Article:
Yes, I’ve heard of it. It’s among the few figs billed as “hardy.” Not really so. They are root hardy, perhaps even in Chicago. But when stems die down to the ground, there’s not enough time for the new stems to grow, bear, and ripen a crop.

  4. Jesse Flammer
    Posted April 21, 2018 at 10:06 pm | Permalink

    Hi. Jesse Here
    I grow an assortment of exotic fruits. Figs are one. I grow 5 or so different types in zone 6. They do well in pots and put in garage. But the couple planted in ground ,like you said, dye off come back,get lots of fruit started and they do not ripen . I believe it is the Brown Turkey. So you think the Chicago Hardy will do the same. Anything I can do to keep the trunk and stem alive ? Like fool it some how. If not I will just have to drag my 20 or so 6 gallon pots of figs trees in and out of the garage each year.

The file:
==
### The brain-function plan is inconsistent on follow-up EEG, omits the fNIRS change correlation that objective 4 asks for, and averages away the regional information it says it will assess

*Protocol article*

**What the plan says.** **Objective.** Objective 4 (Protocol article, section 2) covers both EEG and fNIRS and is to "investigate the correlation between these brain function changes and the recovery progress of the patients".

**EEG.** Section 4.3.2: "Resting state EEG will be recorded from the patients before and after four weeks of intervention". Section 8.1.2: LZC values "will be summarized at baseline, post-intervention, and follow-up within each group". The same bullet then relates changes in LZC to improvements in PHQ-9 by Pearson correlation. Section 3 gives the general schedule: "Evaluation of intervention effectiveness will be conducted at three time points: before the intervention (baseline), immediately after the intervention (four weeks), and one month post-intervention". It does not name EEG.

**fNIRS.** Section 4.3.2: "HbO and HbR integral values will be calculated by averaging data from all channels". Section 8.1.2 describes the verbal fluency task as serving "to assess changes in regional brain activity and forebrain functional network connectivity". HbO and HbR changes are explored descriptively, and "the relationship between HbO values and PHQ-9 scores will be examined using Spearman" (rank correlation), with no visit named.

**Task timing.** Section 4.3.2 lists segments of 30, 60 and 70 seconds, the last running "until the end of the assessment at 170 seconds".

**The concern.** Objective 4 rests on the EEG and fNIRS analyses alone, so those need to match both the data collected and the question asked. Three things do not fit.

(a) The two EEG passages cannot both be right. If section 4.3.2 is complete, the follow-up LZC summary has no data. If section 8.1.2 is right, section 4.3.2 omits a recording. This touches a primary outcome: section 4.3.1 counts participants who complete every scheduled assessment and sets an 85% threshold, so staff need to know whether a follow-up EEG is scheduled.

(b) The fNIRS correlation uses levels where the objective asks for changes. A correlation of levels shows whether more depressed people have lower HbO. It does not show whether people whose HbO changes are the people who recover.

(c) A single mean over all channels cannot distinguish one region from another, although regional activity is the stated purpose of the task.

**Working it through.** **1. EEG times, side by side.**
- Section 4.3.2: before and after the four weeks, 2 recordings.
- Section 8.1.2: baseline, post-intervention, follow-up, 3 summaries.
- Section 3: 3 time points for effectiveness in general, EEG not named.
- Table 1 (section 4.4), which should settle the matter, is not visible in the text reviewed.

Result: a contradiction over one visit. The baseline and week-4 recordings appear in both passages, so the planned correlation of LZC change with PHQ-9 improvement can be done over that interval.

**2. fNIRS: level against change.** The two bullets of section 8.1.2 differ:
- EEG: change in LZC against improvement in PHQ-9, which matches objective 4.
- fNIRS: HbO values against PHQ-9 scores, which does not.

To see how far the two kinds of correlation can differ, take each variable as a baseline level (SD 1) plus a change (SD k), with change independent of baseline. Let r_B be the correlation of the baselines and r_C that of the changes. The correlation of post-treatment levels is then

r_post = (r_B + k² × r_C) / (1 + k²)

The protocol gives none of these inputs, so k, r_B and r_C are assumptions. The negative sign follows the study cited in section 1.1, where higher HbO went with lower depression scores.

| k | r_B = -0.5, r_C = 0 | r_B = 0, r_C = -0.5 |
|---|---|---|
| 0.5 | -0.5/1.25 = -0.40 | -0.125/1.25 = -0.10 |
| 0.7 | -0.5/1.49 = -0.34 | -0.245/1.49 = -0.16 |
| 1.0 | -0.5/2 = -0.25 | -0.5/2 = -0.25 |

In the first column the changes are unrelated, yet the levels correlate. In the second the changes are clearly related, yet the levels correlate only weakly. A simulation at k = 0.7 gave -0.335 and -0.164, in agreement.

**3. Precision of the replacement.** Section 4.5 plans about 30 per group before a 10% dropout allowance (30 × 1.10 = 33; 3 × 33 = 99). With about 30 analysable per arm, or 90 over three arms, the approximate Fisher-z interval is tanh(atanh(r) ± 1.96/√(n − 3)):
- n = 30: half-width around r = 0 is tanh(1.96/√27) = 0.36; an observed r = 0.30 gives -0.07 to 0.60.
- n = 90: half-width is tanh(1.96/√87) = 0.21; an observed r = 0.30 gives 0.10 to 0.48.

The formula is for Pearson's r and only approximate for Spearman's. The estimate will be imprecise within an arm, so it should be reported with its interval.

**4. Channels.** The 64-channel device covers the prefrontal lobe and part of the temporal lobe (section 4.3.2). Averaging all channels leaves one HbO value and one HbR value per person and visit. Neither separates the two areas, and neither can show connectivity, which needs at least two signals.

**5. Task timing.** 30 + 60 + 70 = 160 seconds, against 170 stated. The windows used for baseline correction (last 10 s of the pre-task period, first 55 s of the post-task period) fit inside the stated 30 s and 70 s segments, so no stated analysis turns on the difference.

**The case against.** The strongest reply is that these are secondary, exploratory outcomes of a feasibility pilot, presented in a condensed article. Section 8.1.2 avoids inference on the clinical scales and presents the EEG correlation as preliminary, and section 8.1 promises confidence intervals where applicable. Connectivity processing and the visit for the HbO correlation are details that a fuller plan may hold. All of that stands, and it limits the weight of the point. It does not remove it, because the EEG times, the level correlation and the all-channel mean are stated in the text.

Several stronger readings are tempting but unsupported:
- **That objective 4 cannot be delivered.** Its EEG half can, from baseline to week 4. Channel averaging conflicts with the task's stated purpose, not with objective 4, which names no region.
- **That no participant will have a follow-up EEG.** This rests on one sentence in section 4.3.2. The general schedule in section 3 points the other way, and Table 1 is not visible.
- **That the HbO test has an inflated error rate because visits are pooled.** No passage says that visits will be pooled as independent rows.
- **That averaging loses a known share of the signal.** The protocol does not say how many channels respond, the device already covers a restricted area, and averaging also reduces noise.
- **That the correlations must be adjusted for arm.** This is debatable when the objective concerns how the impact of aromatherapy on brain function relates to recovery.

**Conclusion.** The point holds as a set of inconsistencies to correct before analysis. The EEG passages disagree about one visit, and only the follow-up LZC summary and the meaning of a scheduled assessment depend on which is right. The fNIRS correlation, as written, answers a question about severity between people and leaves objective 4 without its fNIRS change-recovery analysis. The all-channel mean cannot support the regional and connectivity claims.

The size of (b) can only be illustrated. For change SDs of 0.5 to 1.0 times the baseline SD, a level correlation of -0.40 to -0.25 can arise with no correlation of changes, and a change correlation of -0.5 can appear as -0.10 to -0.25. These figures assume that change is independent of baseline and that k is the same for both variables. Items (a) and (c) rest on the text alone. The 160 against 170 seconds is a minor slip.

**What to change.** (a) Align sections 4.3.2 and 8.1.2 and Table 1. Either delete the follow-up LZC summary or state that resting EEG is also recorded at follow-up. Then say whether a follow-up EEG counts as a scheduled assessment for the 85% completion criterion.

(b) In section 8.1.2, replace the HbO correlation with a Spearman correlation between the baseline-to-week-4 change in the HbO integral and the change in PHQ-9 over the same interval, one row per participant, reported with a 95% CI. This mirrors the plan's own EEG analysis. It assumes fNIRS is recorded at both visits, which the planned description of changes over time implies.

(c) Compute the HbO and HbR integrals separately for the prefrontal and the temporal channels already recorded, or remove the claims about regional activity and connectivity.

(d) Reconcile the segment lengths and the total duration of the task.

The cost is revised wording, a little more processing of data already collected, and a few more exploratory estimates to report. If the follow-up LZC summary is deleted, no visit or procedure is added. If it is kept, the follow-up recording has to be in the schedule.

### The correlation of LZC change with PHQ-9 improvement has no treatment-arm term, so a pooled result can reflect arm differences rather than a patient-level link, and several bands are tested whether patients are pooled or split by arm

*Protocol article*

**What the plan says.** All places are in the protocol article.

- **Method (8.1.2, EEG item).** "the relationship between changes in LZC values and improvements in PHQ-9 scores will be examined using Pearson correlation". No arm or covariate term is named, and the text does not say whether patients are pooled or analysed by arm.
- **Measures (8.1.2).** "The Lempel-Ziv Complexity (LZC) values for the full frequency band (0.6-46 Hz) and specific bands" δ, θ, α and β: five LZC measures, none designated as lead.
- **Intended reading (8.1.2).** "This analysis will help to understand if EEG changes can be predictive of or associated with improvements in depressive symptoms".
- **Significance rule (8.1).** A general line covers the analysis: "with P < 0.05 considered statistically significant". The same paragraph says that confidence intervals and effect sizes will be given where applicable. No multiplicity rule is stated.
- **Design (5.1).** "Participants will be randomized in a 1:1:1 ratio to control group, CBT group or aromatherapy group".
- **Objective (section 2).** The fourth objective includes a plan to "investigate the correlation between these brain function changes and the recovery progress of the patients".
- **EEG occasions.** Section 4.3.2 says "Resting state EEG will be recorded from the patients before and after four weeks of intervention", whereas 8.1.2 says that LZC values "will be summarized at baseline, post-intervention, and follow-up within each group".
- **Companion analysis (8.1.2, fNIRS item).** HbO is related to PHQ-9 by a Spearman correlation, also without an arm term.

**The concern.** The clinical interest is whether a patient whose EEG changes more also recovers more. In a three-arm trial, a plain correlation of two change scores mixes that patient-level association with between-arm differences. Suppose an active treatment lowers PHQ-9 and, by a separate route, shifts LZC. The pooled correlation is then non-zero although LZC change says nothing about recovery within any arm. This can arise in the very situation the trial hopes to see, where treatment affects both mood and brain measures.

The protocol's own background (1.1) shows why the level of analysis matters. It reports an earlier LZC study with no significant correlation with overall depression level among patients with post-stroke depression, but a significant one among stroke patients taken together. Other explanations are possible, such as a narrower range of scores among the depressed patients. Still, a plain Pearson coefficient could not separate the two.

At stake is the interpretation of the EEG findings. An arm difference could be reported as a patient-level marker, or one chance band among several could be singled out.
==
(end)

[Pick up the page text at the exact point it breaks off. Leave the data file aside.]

Thank You for your time everybody.

    • Posted April 25, 2018 at 2:19 pm | Permalink

      I believe you’ll get the same results with Chicago Hardy. As I describe in my book GROW FRUIT NATURALLY, you can get fig stems to survive winter by putting a temporary fence around them, filling it with leaves or other insulating organic material, and then covering the top to shed water. Or you can bend stems to the ground and then cover them. In either case, do this after cold weather has settled in, probably the end of December where you are. The “temporary fence” method won’t work in colder climates.